Hundreds of Gaza's water and sanitation facilities have been damaged

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,- The fighting in Gaza has resulted in a catastrophic humanitarian situation where the infrastructure related to water and sanitation has been destroyed to startling degrees. BBC Verify's most recent satellite analysis shows that since Israel intensified its military operations against Hamas, a number of sites have been affected. A crucial human right, water is now in short supply since desalination facilities and vital water supply networks have suffered serious damage. 

Interestingly, the area is in more pain because a vital supply depot needed for repairs has also been targeted. Aid agencies claim that the consequent unhygienic conditions endanger public health and raise the possibility of waterborne illnesses. But the Israel Defence Forces contend that Hamas constantly moves, endangering civilian buildings by merging military operations and causing collateral damage. Protection of civilian infrastructure is required by the law of war, unless there is clear military need. Human rights lawyers do point out, though, that the degree of devastation seems to go against this idea.

The BBC was given a list of sites for its investigation by the Coastal Municipalities Water Utility (CMWU), which included more than 600 water and sanitation facilities. According to the report, damage to more over half of them has occurred since October when the fighting started. Importantly impaired water treatment systems are those that prevent the buildup of sewage and the transmission of disease. Among the impacted are wells and pumps, whose functions oscillate between barely functional and total failure. In Bureij, for example, wastewater treatment systems exhibit deterioration and neglect.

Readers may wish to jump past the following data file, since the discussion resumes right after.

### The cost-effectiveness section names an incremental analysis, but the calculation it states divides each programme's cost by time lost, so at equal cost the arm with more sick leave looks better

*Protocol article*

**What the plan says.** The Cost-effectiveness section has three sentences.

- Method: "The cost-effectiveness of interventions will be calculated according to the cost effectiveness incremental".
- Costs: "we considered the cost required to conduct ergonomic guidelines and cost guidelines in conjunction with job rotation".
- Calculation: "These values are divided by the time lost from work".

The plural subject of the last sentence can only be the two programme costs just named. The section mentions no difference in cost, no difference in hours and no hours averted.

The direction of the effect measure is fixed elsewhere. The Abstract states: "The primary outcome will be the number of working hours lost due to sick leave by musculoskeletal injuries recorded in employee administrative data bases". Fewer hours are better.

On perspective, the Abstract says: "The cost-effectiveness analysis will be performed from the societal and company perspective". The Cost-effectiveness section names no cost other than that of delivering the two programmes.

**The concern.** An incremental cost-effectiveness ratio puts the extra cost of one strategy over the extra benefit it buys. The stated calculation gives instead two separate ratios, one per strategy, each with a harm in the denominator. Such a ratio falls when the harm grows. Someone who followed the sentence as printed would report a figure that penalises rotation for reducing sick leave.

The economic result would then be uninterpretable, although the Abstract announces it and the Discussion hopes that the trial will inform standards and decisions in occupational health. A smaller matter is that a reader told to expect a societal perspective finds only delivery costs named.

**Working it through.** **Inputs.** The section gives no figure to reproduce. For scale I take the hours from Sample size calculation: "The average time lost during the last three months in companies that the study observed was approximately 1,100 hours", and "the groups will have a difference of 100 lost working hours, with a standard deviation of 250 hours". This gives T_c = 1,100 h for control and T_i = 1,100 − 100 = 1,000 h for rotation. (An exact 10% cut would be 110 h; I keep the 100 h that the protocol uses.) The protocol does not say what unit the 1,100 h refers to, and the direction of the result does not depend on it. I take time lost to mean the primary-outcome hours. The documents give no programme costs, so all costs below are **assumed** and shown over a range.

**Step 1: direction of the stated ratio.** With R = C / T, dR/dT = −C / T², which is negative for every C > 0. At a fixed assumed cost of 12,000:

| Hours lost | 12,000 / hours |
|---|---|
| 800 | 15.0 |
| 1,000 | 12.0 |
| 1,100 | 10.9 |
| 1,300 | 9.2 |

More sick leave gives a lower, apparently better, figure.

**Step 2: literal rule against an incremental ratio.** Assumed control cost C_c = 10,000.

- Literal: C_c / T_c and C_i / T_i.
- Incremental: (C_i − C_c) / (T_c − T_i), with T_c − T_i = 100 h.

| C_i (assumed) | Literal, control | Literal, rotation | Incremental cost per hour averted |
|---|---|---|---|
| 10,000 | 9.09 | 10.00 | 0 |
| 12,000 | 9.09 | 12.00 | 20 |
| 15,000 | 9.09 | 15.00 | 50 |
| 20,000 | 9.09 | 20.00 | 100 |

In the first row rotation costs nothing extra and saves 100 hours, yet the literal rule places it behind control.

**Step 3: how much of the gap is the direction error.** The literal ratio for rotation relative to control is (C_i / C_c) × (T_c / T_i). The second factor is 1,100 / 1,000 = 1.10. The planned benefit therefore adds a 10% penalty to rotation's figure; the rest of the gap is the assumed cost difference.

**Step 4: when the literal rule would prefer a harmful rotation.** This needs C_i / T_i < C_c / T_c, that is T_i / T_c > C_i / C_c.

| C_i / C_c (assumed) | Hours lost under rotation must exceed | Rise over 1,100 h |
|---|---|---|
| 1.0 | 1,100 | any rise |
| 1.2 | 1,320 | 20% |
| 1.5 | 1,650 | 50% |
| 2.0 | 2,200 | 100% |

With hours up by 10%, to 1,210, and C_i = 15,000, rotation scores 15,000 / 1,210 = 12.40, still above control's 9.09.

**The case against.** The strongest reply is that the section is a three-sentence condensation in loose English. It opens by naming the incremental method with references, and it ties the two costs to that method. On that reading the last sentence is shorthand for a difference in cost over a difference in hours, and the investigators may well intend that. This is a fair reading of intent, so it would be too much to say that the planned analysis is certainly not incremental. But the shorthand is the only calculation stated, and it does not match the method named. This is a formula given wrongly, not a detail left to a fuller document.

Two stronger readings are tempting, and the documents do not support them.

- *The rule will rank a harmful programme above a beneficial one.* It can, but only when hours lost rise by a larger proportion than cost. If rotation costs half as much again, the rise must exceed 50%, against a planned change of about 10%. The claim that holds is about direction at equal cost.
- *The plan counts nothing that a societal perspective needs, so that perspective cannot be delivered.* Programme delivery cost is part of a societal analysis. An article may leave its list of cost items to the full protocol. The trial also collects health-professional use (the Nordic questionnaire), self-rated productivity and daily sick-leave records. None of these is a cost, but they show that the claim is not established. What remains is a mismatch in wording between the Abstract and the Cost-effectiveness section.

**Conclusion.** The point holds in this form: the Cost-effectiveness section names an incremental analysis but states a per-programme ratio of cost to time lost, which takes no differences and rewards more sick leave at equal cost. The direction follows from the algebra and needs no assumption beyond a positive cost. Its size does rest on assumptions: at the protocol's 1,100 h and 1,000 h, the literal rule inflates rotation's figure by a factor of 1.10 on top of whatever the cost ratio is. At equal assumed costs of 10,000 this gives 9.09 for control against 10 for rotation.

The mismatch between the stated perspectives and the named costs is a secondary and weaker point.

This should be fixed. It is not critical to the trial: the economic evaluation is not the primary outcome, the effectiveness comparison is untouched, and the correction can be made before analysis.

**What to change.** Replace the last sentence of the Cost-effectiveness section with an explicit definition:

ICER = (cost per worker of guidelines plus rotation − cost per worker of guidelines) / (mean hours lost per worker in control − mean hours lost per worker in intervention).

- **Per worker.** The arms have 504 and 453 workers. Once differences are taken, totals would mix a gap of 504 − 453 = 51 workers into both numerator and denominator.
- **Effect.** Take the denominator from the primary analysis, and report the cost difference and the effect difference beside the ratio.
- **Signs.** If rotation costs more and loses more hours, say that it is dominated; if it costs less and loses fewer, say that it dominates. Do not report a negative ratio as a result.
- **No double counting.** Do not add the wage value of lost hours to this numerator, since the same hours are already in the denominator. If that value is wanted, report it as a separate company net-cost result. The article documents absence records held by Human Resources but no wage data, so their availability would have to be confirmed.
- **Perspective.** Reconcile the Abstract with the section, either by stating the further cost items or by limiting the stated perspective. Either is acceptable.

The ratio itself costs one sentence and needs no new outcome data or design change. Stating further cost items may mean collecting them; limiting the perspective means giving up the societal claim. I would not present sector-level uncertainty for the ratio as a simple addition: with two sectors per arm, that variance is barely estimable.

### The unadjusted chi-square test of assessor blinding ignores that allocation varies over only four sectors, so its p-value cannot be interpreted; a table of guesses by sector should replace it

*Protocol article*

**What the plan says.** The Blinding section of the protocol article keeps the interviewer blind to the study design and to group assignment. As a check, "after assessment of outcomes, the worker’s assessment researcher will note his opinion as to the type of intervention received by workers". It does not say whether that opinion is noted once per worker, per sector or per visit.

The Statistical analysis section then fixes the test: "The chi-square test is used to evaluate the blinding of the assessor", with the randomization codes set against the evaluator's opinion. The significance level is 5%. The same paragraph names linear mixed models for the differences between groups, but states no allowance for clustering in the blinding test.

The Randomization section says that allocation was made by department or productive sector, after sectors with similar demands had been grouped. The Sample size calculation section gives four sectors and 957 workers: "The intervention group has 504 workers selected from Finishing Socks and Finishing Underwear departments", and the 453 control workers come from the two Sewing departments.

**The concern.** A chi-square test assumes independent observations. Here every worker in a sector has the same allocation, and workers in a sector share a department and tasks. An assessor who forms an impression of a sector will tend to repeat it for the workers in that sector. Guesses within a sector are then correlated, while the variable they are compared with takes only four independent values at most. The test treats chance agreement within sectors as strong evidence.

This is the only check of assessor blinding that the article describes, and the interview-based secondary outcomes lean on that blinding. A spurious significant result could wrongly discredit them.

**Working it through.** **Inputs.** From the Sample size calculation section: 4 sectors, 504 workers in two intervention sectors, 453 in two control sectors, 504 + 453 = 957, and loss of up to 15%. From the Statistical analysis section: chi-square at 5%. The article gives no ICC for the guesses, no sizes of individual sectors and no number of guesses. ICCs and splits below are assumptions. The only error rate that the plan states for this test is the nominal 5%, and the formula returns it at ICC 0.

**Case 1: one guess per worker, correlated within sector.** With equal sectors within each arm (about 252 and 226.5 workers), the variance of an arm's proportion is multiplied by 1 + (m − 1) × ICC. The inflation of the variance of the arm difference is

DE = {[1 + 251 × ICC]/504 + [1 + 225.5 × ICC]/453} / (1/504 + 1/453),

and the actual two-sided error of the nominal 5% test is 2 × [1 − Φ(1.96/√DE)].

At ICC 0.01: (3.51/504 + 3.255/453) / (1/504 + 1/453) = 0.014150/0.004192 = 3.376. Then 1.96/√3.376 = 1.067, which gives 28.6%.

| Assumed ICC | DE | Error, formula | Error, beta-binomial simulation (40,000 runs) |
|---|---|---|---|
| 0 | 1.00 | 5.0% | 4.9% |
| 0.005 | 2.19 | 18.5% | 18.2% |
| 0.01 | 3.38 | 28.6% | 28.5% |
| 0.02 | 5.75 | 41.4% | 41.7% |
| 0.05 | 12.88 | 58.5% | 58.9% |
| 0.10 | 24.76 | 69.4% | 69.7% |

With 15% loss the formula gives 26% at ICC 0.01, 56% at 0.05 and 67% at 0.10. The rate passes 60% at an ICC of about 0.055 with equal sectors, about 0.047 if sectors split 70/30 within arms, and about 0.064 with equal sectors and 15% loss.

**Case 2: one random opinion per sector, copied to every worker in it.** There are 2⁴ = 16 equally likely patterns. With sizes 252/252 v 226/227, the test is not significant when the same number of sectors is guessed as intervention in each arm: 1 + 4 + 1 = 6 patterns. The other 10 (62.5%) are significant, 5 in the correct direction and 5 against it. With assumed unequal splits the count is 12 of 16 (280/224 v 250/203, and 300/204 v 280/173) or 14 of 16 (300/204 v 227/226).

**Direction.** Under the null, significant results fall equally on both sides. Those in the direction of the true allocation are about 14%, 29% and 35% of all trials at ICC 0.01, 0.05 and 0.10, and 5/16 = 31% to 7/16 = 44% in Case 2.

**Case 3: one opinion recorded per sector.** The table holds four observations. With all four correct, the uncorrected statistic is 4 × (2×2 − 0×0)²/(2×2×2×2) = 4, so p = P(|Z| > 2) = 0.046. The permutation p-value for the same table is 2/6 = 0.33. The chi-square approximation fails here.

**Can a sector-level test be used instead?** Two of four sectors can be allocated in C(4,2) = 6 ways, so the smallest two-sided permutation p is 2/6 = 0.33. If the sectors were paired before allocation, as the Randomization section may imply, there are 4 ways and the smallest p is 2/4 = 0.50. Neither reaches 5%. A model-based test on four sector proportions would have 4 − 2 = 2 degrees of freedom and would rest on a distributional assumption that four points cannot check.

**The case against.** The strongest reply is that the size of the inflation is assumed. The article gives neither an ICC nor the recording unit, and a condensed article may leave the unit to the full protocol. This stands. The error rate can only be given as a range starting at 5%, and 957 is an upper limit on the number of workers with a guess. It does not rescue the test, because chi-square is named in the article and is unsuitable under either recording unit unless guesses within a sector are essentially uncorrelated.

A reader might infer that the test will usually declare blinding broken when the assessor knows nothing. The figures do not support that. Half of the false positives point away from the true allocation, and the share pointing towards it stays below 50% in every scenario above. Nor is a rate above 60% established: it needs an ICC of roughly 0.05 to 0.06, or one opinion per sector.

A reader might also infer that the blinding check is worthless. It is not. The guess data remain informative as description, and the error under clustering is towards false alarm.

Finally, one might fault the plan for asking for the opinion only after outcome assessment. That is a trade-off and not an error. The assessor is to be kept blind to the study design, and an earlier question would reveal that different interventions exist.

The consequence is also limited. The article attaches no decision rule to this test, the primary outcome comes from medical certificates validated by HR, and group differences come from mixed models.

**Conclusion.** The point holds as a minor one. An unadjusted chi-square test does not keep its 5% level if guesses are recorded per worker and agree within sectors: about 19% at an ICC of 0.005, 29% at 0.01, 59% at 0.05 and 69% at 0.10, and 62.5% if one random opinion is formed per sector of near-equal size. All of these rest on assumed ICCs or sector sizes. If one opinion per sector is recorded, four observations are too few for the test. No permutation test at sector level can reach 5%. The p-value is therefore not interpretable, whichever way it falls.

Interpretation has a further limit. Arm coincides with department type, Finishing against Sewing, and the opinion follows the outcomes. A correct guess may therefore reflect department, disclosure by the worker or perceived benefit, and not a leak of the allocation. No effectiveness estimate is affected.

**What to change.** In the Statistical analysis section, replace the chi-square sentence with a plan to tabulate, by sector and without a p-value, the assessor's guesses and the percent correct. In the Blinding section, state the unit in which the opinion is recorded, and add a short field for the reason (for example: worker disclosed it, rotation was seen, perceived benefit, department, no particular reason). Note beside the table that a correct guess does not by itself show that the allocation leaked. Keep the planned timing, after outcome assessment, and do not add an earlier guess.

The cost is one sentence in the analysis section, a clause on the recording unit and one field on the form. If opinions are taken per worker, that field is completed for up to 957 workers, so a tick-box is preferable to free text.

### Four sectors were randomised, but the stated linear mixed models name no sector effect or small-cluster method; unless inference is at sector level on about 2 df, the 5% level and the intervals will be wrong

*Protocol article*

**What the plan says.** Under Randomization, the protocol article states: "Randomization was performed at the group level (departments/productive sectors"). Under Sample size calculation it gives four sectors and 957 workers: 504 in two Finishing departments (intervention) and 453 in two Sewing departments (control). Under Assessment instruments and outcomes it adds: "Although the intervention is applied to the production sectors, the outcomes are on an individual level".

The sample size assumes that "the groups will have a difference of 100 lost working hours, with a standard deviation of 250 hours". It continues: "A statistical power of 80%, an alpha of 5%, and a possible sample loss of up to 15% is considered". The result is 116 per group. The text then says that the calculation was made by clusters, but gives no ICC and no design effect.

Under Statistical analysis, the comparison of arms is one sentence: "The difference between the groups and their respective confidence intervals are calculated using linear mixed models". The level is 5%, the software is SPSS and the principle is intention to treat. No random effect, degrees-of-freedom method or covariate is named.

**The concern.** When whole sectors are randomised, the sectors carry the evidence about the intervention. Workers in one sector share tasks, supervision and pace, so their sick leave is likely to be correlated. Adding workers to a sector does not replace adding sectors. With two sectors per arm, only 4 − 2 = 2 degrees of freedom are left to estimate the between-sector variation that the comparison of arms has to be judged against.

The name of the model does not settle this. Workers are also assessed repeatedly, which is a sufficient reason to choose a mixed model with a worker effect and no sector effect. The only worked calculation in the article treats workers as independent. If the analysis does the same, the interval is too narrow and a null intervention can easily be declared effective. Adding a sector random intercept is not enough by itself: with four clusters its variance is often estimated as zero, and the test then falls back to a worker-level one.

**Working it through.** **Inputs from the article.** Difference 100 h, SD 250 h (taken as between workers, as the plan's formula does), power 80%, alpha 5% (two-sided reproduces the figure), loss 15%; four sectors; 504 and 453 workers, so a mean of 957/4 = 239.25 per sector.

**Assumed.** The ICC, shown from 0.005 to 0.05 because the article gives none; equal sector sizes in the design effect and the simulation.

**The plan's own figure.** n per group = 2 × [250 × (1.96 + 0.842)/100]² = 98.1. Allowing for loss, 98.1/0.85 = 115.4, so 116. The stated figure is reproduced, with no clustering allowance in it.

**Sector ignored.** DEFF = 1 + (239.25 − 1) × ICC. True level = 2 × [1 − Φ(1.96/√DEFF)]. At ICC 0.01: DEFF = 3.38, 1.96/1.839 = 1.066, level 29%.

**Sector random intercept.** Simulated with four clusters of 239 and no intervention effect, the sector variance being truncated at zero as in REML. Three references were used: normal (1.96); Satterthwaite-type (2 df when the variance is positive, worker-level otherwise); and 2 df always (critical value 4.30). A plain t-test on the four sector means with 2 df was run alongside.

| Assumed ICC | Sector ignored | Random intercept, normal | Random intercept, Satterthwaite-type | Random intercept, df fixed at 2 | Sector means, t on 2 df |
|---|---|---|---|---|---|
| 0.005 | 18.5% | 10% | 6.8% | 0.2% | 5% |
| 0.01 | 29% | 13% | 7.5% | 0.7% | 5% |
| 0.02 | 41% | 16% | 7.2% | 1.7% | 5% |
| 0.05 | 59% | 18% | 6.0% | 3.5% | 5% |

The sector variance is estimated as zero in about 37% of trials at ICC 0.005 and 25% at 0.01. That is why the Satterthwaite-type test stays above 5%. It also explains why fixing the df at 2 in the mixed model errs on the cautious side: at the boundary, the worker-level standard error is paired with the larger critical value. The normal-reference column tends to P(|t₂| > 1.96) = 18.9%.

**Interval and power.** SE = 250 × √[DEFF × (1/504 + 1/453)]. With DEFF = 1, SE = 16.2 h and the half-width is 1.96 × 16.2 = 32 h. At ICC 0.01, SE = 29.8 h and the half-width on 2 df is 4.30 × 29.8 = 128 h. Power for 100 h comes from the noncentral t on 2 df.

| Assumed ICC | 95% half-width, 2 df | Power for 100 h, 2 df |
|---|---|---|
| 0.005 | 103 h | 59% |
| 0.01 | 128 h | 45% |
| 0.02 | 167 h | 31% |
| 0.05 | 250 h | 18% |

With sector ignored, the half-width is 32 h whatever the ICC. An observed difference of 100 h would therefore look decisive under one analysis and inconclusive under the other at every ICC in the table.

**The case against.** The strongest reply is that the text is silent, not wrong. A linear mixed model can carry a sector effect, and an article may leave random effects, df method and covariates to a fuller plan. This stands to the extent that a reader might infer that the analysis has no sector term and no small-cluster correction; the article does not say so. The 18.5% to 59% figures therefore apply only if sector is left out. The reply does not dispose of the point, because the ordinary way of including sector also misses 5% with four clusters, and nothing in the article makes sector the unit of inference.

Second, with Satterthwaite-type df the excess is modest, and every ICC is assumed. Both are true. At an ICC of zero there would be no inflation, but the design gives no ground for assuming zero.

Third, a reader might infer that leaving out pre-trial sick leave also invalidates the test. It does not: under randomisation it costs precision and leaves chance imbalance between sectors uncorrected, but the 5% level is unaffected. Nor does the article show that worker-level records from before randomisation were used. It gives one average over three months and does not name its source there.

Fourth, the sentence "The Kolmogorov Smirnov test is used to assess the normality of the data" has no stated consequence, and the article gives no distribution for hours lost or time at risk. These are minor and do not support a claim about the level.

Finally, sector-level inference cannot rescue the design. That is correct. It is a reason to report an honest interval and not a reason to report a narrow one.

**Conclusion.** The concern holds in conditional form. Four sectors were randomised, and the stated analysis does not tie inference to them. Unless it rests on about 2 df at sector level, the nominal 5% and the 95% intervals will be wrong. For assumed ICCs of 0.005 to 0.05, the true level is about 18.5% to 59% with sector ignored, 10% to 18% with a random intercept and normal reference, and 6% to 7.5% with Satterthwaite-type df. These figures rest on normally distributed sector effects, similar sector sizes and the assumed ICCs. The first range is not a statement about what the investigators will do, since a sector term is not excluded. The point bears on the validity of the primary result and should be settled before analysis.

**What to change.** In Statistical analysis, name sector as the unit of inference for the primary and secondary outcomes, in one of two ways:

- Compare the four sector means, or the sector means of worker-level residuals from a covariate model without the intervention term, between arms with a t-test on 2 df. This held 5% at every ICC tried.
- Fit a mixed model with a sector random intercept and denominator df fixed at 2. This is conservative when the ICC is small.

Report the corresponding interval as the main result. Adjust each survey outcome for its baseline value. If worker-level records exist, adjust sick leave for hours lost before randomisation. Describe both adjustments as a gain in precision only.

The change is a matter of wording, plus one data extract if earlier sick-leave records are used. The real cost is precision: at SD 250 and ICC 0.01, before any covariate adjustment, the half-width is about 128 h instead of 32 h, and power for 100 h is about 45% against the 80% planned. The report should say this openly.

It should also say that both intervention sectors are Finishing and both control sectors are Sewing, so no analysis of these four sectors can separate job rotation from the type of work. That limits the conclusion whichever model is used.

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A further victim is the Unicef-run desalination plant in Deir al-Balah, which is only operating at 30% of capacity because of fuel shortages. While on-site verification is hampered by the inherent limits of remote analysis, satellite imaging—looking at images both before and after significant conflict dates—provides a clear picture of destruction. Residential areas have not escaped this disaster; many homes are still without working water supplies. Those who are now seeking refuge in improvised camps in Gaza must also deal with the extra health risk that is presented by the nearby sewage. 

 Tragically, in January a missile attack severely damaged a vital CMWU maintenance warehouse, making it much more difficult for Gaza to repair its water infrastructure. Among other amenities, the loss of this depot—which was shared with Unicef—has seriously impeded attempts to maintain water pipelines. Contact with the Israel Defence Forces (IDF) on many hacked sites produced a range of answers, from flat denials of the strikes to claims that Hamas fighters were the intended targets. Examined within the bounds of international law, the pattern of damage suggests either a reckless disregard for civilian property or perhaps deliberate elimination.

The extensive harm done to Gaza's water and sanitation systems raises questions about deliberate targeting as opposed to random, haphazard attacks. Special Adviser Leila Sadat of the International Criminal Court (ICC) stresses that evaluating these incidents calls for a comprehensive approach as opposed to a piecemeal one. Sara Elizabeth Dill, an attorney who focuses on international criminal and human rights law, sees the incidents similarly as a kind of siege warfare that exposes a contempt for both human life and international conventions. 

The urgent requirement for clean water makes Gaza's future uncertain as the crisis develops. While the populace makes their way through the debris of their once-functional water system, the main storyline is one of survival as much as conflict. We have an obligation as international observers to draw attention to these humanitarian issues and to promote the protection of necessities in the midst of conflict. Such findings propel a call to action for global engagement to restore fundamental services.  Targeting a wide audience and search engine optimised, this material seeks to increase knowledge, spark conversation, and promote prompt action in resolving Gaza's water issue. 

Source : BBC News
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